From available oral facts, ‘Okwukwu’ on Obowo is performed for a person who died at a ripe age, must have been initiated into manhood (Iwa akwa), may have had wife or wives and must have performed the final Funeral ceremonies of his own dead father by the standards set by the village community.

In a case where a person dies after acquiring wealth but without wife and children, the immediate biological brothers, uncles or cousins who would inherit or share the deceased wealth can arrange and perform the funeral rites. No one dares to participate in the ‘Okwukwu’ preparation or eat with the participants if he is yet to perform his own father’s Okwukwu. Similarly, a person who has not performed his own father’s Okwukwu is not free to render any form of support in aid to anyone performing the ‘Okwukwu’ ceremony.

Failure to adhere to these ancient rules results in unforeseen catastrophe.

In the past, Okwukwu ceremonies were not accorded to anyone whose death is questionable, dubious and unnatural without consulting a soothsayer who would advise on the necessary rituals and sacrifices to be done before the commencement of ceremony proper. In present day however, what obtains is a general private secret “cleansing of the deceased family” usually by an acclaimed powerful native doctor in the dead of night or early in the day before participants and observers begin to arrive for the commencement of the festivities. Iji ala Okwukwu is the height of this general “cleansing of the deceased family” It is all about asking for the goodwill of the gods and securing the protection of all the invites to the ceremonies. Basically, it is a prelude to the Okwukwu and involves sacrifices to remove any probable obstacles, harm or other impediments likely to affect successful planning and execution the ceremonies.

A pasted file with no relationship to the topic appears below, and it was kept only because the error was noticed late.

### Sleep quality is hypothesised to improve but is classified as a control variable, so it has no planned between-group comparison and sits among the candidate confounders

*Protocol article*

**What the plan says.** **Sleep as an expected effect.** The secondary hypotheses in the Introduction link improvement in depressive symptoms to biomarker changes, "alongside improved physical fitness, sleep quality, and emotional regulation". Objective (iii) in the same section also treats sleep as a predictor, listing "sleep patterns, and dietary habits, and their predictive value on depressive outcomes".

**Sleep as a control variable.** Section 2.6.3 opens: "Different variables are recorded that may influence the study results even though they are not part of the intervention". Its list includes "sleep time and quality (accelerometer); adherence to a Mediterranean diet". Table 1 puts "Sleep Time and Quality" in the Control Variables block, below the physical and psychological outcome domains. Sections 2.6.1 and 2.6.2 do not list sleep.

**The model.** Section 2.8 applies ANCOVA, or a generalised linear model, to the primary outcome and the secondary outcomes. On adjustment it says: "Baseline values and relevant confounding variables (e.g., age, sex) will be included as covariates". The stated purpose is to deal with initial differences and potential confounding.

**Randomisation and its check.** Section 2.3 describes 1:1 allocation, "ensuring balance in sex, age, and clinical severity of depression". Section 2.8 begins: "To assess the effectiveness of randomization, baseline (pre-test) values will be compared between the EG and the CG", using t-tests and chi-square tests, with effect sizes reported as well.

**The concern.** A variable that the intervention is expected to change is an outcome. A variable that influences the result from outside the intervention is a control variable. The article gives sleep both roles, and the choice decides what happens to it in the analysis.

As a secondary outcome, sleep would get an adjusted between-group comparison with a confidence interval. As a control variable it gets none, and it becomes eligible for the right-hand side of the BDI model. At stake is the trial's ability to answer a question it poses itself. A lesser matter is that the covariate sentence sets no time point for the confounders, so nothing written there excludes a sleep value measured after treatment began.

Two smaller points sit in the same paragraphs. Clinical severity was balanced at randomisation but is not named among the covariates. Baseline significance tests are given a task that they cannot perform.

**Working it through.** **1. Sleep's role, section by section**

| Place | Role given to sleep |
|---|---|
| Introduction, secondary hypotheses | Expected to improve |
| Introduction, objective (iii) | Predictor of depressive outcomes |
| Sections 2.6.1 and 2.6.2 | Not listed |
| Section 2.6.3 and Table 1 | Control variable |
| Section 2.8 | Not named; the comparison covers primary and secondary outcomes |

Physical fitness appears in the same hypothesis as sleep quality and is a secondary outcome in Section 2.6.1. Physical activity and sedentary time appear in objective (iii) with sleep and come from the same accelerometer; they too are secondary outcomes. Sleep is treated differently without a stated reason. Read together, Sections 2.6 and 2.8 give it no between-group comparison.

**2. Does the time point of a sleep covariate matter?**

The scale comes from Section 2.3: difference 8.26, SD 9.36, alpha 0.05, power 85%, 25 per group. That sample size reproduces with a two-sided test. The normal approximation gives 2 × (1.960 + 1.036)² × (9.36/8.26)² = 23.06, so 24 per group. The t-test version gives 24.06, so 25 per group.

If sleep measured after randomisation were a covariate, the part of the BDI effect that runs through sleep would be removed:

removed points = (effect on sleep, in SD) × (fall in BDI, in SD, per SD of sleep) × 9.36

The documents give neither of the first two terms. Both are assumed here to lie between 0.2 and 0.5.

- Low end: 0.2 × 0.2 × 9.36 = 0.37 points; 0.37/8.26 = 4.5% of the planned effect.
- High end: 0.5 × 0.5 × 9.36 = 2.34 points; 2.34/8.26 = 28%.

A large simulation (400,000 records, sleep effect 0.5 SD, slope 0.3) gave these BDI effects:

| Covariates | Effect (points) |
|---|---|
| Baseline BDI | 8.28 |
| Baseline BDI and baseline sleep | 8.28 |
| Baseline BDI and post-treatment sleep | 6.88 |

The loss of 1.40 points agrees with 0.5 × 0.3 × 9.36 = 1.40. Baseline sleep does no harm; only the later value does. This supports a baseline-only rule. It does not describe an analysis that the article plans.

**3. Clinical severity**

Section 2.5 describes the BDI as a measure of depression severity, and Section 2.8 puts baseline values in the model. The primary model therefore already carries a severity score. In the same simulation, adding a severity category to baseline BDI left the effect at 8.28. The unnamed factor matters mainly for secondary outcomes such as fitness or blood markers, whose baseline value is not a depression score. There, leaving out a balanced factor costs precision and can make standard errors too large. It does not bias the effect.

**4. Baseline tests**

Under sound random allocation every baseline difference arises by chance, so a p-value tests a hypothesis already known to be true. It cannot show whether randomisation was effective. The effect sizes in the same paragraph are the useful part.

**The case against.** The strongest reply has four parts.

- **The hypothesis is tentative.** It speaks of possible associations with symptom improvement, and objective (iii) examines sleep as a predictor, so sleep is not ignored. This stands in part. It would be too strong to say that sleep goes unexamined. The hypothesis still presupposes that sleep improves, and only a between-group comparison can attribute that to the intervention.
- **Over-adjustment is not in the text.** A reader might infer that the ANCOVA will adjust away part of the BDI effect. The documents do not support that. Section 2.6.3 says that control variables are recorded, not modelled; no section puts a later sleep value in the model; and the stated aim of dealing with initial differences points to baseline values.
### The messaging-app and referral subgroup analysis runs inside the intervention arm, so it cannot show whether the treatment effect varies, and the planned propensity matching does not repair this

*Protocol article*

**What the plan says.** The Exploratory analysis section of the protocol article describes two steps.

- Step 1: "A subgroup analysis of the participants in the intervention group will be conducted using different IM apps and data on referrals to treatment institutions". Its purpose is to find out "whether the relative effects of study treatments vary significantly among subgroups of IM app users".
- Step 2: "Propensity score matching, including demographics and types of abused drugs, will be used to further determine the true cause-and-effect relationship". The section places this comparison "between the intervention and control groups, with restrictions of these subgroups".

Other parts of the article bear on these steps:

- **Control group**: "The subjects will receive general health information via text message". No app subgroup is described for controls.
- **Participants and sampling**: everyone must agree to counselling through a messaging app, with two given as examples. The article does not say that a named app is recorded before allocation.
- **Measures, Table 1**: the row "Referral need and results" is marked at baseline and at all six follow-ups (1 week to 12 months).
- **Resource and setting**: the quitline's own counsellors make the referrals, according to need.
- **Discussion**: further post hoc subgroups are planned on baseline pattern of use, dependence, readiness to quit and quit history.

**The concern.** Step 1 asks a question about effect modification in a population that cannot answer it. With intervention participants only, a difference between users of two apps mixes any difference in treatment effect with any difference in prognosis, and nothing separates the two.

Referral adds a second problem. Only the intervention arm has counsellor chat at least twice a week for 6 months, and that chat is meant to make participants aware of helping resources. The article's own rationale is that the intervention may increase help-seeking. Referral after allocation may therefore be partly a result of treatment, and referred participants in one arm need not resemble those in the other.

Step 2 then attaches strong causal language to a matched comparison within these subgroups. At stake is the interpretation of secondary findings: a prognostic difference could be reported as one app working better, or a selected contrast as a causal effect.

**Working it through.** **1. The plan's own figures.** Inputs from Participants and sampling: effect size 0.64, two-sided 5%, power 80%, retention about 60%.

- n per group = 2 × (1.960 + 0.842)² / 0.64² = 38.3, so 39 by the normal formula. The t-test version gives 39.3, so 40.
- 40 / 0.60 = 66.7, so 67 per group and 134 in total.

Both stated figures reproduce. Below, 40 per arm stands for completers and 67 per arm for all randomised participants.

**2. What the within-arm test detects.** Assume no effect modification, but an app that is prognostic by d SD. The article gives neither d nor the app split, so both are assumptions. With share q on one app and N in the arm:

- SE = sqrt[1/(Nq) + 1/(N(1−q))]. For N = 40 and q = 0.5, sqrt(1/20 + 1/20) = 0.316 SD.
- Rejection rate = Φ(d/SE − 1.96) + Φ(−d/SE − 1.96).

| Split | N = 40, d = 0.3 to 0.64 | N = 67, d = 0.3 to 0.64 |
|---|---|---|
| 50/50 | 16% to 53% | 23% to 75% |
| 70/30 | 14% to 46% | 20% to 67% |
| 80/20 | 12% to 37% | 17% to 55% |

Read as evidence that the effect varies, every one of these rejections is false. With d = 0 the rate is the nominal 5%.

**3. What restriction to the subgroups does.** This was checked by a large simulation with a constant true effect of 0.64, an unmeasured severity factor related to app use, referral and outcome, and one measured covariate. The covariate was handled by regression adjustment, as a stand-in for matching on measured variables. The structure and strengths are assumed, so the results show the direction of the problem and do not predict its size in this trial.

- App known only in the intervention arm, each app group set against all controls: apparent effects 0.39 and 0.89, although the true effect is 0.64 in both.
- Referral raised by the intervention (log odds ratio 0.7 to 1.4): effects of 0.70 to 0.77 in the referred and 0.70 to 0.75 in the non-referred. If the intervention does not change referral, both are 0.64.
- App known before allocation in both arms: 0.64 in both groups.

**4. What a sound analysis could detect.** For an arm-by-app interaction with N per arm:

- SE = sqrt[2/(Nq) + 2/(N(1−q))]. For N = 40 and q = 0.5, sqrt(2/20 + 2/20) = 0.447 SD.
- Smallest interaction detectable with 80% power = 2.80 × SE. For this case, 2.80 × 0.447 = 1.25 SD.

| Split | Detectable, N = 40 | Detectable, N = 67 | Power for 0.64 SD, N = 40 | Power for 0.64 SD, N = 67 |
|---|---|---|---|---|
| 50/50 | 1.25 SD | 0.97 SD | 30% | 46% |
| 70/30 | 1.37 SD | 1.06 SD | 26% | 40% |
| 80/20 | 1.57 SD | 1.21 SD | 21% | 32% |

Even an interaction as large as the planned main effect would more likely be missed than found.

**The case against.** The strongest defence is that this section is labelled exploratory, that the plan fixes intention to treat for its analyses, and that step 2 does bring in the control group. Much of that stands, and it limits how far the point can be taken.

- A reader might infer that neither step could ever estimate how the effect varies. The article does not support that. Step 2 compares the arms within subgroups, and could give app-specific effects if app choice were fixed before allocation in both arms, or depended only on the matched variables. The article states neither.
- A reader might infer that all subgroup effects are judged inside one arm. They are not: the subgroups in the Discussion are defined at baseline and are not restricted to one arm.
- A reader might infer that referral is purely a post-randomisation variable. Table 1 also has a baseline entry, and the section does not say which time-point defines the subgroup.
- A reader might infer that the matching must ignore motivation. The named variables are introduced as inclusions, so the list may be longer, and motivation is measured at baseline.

1. How it is performed

The final burial ceremony of ‘Okwukwu’ and accompanying festivities is preceded by two ceremonies that are attended by immediate kinsmen to the deceased.

The two ceremonies called ‘Ihe ekwe oba’ and ‘ihe ntubala’ involve a full grown live goat each and other necessary complimentary items geared towards preparing the spirit of the deceased for a smooth journey to the spirit world.

In Obowo, burial ceremonies could be a joyful occasion if the deceased was of good old age; has wealth in form of children, land and economic trees; maintained noticeable social status with strings of traditional titles and had well placed extended family members.

The burial funeral of such a person is like a grand festival with distant mourners arriving at the deceased compound in batches like pilgrims. Little wonder the Igbo would say: ‘Akwawa Ogaranya, onwu aguwa ogbenye’– when the rich is being mourned, the poor begins to feel likeness to death. It is characteristic of an average Obowo person to conduct the final burial of his dead father with marked extravagance and remarkable display of opulence. Thus the spending is conspicuously lavishing and would also be the subject of discussion in the entire village and beyond for months to come.

The notable venue for the ‘Okwukwu’ ceremonies is the village square, market square or the deceased residence. The choice depends on the family.

The thrills and drills involved in Okwukwu begin with countless shooting of fire arms whether cannon shots (ntu n’ala) or dane gun (egbe ntu) beginning at twelve midnight otherwise referred to as mgbe aka ruru dike ala.

The gun shots or firearms though used in the first place to announce the commencement of the event, is primarily believed to hasten the spirit of the deceased to ‘ala ndi mmuo’ (land of the dead).

The deceased ability to reach the land of the dead on time is the only way of quick reincarnation thereby maintaining the chain of relationship that exists between the living and the dead.

The gun shots, which should not be less than twelve in number, herald the sound of a traditional ‘Ese’ music. The Ese music is of two types– ‘Aghirigha ese’ and ’Ese ike’.